… is from pages 32-33 of my late colleague Jim Buchanan ‘s 1971 paper “The Bases for Collective Action,” as this paper is reprinted in James M. Buchanan, Externalities and Public Expenditure Theory  (2001), which is volume 15 of The Collected Works of James M. Buchanan; (a classic example of a ‘large-number negative externality’ is thousands or millions of drivers spilling emissions from their automobiles into the air space that supplies the breathable air for thousands or millions of residents – that is, many individuals each making private decisions that interfere with the property rights of other individuals none of whom has a veto power to block the impact on his or her property):
The “failure” of markets to produce efficient results in the face of large-number externalities does not, in and of itself, justify explicit collective action. Since collective action also involves externalities of a similar sort, the problem becomes one of comparing two second-best organizational arrangements….
The transfer of activities that exhibit externalities in the private or market sector to the collective or public sector changes the form of the externality relationship. It does not eliminate externalities.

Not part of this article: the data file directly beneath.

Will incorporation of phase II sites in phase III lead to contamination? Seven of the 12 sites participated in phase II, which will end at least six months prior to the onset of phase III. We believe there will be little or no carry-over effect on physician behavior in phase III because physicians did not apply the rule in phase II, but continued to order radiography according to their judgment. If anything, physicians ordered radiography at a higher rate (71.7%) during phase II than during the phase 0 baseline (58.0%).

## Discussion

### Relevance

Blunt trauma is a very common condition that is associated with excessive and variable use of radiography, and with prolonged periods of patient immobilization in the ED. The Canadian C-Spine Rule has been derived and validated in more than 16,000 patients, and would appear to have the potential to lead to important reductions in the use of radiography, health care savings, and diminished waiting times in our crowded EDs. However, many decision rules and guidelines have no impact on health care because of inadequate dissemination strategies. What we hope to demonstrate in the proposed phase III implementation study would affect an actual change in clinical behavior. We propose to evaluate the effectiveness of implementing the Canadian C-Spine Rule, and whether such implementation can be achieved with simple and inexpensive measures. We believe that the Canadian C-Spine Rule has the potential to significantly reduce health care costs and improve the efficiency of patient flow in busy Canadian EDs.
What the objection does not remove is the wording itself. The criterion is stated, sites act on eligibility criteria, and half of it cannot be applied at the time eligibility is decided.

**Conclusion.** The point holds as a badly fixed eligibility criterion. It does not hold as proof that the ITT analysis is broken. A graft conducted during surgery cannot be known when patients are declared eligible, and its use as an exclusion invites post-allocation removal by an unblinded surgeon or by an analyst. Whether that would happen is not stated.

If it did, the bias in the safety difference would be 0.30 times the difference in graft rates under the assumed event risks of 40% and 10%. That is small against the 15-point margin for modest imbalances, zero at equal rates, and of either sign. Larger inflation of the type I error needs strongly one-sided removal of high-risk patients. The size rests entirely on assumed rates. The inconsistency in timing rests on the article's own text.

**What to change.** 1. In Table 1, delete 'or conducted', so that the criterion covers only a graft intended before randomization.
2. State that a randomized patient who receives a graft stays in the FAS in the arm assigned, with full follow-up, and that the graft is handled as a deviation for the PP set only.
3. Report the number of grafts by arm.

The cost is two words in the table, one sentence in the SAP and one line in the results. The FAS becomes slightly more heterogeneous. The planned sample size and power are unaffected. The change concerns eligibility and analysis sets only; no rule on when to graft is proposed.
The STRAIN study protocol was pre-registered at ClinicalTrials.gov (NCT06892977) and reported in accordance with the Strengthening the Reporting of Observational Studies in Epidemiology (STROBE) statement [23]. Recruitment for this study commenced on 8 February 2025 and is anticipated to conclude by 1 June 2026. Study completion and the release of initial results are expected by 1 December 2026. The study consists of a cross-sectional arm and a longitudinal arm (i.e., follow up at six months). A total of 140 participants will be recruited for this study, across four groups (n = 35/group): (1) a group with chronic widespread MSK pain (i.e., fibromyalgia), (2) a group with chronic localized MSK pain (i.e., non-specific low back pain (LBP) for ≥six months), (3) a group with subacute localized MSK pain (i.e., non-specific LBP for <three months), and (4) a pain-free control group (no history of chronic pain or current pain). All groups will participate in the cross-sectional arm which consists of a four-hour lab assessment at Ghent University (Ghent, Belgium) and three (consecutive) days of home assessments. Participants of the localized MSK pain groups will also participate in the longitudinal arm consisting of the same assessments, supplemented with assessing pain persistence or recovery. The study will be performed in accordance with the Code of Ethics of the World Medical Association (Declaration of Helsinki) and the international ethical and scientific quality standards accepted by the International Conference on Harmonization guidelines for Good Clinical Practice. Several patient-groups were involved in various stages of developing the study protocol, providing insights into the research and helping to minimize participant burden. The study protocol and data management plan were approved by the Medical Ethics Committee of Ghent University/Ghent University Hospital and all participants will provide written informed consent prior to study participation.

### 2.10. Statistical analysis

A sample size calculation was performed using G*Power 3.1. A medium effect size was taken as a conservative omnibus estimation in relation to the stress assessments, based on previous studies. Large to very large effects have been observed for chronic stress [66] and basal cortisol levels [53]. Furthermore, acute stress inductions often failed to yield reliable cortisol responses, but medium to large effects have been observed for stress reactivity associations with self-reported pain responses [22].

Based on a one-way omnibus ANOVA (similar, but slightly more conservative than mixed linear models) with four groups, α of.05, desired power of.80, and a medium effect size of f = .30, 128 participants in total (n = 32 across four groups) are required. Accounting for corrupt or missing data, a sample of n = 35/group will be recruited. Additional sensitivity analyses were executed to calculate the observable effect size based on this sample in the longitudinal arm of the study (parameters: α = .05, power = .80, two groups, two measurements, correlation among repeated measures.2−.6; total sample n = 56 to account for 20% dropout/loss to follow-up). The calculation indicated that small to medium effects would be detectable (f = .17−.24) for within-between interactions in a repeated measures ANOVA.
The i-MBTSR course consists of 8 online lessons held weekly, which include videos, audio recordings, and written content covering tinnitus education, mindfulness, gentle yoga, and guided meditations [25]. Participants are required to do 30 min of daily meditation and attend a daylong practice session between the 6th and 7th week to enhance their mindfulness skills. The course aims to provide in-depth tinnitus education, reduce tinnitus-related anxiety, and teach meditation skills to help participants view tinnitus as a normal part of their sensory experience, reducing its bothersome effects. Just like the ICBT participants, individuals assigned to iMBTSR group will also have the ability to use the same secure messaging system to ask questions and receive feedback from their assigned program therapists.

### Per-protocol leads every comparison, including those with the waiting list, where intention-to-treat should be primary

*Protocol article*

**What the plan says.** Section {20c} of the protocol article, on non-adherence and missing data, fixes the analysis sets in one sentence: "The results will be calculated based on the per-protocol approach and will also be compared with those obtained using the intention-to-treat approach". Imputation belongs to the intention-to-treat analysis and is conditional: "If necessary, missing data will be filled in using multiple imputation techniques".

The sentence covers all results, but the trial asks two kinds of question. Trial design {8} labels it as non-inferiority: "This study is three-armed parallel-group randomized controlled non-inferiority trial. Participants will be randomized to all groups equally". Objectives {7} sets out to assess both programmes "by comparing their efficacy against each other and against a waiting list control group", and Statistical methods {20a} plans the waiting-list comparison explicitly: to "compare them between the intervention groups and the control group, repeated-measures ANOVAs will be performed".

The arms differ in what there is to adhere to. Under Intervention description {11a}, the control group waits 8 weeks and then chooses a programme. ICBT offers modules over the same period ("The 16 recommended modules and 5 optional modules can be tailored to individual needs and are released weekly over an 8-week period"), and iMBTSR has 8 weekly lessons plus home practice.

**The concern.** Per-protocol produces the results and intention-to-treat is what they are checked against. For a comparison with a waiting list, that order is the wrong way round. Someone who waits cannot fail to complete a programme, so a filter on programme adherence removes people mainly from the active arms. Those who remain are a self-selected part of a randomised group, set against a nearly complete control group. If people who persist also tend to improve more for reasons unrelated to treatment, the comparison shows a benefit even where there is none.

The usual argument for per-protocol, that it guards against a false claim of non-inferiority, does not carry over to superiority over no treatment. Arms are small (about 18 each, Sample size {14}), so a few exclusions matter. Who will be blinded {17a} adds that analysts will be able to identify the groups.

DBx: Although obvious when stated – and although not one in 100 economists would deny the truth of this claim when it is directly stated – it remains true that this claim is largely ignored. The ‘logic’ of nearly all public-policy advocacy is as follow: “I see a problem that plagues the public (and, by the way, I am uniquely gifted at the task of identifying problems that plague the public). I therefore recommend that government correct the problem with taxes or subsidies or regulatory restrictions or some other restraint on, or modification of, the market. Q.E.D.” The externalities that plague political decision-making are simply ignored. Because this public-policy analyst can imagine the government behaving as if its agents consider all costs and all benefits accurately, the public-policy analyst regards his or her job as done, and worthy of applause, when he or she presents the formula for how such an ideally acting government can improve matters.
But one problem with this method of public-policy analysis is that someone else can respond by saying “Wait! I too have a vivid imagination! I can imagine all market actors taking appropriate account of all costs and benefits. Therefore, given that I can imagine such a state of affairs, I proclaim that there is never any need for government interference in the economy.”
No one would take this second person seriously. And rightly not. But the same sober analyst who would rightly dismiss the second person as hopelessly unrealistic accepts the counsel of the equally unrealistic first person.
It makes no sense.